Geothermal was the first type of renewable energy that the BLM approved for production on public lands, with the first project approved in 1978. Today there are 48 operating power plants developing geothermal energy from BLM-managed lands, with a combined total of more than 2.5 gigawatts of generation capacity.
Replenished by heat sources deep in the Earth, geothermal energy is a renewable resource that generates electricity with minimal carbon emissions. It is abundant especially in the West, where the BLM has authority to manage geothermal leasing on approximately 245 million acres of public lands (including 104 million acres of U.S. Forest Service lands). Geothermal energy is used to heat buildings and operate greenhouses and aquaculture operations.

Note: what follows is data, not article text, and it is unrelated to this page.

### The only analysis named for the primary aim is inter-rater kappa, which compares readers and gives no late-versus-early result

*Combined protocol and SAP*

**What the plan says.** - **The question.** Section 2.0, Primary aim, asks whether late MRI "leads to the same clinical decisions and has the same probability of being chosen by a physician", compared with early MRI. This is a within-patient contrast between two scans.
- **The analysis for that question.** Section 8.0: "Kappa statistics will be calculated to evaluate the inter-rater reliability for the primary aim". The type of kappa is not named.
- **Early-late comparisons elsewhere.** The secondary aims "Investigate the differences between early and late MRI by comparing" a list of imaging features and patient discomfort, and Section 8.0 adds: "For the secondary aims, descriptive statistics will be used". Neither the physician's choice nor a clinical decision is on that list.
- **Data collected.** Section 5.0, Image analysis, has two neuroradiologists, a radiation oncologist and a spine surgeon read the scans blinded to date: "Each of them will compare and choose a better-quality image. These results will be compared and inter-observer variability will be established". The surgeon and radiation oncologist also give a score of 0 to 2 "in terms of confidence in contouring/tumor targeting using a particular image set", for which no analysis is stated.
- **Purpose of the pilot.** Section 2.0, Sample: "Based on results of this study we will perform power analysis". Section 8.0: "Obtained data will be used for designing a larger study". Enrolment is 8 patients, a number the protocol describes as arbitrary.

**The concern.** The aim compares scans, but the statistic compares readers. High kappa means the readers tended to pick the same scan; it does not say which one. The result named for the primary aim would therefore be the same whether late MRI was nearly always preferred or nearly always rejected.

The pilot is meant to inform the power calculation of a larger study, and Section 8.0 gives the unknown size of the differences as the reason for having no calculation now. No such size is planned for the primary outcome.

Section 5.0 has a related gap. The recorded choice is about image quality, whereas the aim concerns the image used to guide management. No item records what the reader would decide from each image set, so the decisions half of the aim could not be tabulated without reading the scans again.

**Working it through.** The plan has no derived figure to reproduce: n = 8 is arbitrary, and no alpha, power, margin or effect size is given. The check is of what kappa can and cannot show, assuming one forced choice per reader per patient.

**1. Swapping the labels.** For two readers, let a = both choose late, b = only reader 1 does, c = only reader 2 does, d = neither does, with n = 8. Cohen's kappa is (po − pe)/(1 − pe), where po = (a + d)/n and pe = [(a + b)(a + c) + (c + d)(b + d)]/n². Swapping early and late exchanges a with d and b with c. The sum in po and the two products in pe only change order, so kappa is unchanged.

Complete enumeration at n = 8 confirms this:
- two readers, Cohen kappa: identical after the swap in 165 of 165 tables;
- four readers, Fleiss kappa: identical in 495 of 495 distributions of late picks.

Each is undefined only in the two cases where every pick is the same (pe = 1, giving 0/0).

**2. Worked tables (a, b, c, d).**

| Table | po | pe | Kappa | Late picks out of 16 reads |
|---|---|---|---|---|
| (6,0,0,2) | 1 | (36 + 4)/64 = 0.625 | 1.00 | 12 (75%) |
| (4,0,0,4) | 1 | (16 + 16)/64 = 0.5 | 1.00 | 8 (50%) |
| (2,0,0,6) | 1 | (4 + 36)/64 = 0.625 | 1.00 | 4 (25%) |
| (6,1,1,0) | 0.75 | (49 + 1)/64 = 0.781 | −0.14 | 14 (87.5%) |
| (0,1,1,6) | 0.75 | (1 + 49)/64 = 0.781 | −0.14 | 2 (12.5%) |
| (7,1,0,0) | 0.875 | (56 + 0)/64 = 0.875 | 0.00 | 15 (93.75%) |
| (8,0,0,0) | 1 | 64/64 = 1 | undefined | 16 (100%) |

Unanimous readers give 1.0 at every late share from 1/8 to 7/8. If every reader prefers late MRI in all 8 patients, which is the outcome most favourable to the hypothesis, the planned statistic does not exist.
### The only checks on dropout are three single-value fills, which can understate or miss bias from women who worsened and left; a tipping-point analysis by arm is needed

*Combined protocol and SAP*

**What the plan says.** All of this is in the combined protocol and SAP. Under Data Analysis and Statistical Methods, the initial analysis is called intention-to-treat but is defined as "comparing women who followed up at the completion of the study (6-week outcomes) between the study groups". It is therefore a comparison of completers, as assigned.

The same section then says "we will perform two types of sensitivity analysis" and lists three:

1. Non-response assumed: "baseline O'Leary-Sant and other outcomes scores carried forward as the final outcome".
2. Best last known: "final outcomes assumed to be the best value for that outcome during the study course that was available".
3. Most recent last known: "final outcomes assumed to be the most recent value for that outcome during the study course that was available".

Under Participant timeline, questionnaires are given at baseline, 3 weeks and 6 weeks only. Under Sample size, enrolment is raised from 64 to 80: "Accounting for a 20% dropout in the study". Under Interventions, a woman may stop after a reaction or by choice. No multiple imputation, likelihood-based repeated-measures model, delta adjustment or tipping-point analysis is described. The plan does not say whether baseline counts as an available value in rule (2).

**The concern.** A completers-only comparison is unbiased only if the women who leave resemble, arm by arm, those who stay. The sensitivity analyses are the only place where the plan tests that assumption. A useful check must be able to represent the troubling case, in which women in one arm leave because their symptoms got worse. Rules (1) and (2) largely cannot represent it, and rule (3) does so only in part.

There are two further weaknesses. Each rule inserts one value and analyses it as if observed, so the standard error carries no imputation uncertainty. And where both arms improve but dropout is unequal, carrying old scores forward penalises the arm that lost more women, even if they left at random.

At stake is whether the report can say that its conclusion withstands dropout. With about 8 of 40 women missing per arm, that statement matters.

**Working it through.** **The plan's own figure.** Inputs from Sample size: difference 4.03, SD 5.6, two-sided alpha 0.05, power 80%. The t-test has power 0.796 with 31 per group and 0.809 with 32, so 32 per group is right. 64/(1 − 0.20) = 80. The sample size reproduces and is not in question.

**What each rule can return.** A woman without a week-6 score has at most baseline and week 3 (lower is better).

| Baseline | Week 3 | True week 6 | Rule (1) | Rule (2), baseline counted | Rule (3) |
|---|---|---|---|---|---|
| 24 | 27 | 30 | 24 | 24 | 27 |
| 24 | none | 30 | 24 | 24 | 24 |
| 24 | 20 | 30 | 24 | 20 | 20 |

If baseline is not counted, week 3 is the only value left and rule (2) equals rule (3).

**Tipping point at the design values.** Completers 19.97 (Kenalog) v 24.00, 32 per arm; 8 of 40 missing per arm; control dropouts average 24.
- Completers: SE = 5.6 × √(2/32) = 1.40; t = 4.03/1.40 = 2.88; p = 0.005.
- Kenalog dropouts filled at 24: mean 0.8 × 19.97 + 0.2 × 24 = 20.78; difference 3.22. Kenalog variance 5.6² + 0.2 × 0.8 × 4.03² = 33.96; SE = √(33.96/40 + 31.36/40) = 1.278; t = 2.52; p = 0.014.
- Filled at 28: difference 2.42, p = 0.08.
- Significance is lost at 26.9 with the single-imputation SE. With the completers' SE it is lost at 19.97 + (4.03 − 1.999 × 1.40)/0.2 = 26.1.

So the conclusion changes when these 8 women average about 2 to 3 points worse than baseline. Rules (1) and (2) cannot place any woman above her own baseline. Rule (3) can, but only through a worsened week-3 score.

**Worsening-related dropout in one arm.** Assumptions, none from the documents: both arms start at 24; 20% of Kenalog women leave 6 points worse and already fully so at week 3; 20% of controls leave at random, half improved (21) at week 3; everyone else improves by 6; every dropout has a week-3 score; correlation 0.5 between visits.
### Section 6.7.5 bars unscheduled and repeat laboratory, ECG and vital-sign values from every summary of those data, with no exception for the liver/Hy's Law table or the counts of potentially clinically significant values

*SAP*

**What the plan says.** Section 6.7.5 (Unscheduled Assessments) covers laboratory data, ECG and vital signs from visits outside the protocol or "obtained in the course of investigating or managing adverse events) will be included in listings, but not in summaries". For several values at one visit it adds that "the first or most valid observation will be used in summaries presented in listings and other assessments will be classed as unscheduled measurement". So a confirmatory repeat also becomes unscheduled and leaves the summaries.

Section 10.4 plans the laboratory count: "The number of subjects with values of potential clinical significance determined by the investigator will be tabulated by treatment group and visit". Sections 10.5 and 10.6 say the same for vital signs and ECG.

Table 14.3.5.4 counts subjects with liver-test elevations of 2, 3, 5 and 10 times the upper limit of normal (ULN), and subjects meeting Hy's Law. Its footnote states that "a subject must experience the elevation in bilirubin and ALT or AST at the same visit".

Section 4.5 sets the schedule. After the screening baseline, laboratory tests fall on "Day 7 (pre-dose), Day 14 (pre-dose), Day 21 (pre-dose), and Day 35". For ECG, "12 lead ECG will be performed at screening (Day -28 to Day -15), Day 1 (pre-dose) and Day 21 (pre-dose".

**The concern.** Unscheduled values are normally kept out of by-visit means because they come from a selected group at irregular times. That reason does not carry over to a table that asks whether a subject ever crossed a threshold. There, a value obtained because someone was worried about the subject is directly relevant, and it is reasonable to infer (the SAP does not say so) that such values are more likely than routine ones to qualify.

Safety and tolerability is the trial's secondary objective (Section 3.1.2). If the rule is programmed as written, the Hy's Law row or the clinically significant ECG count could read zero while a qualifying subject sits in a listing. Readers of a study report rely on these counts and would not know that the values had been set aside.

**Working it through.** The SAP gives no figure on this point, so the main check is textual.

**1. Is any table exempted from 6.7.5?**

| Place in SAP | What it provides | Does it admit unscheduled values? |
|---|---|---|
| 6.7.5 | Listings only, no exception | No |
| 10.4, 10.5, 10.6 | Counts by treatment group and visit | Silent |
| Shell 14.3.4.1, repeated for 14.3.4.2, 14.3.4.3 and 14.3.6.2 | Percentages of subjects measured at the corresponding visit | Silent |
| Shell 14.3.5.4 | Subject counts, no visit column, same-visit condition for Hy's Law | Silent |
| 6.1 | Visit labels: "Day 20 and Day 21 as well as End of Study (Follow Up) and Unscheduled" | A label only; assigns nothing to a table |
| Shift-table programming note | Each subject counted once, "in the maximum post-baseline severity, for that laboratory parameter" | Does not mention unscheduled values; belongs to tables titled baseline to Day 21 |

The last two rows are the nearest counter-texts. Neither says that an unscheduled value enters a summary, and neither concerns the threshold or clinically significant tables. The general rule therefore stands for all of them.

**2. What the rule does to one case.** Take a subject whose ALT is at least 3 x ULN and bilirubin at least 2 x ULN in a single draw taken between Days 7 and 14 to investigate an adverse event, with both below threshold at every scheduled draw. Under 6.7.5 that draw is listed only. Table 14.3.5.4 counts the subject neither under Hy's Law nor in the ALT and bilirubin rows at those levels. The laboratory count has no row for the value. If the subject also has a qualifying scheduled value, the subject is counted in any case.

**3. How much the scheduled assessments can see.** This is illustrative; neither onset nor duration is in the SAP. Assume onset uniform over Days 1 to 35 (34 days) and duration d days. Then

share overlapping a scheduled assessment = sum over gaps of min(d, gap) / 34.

The first step in developing geothermal resources on Federal lands is to issue a lease for geothermal resources in a defined area. Leasing Federal geothermal resources confers on the lessee a right to future exploration and development of geothermal resources within the lease area. However, it does not confer the right to conduct any ground-disturbing activities to explore for or develop geothermal resources. A Programmatic Environmental Impact Statement relating to the authorization of geothermal leasing was completed in 2008.
The four stages of geothermal resource development within a lease are exploration drilling, development, production, and closeout. Each stage under the lease requires separate authorizations, as well as compliance with the National Environmental Policy Act, when ground-disturbing activities are proposed.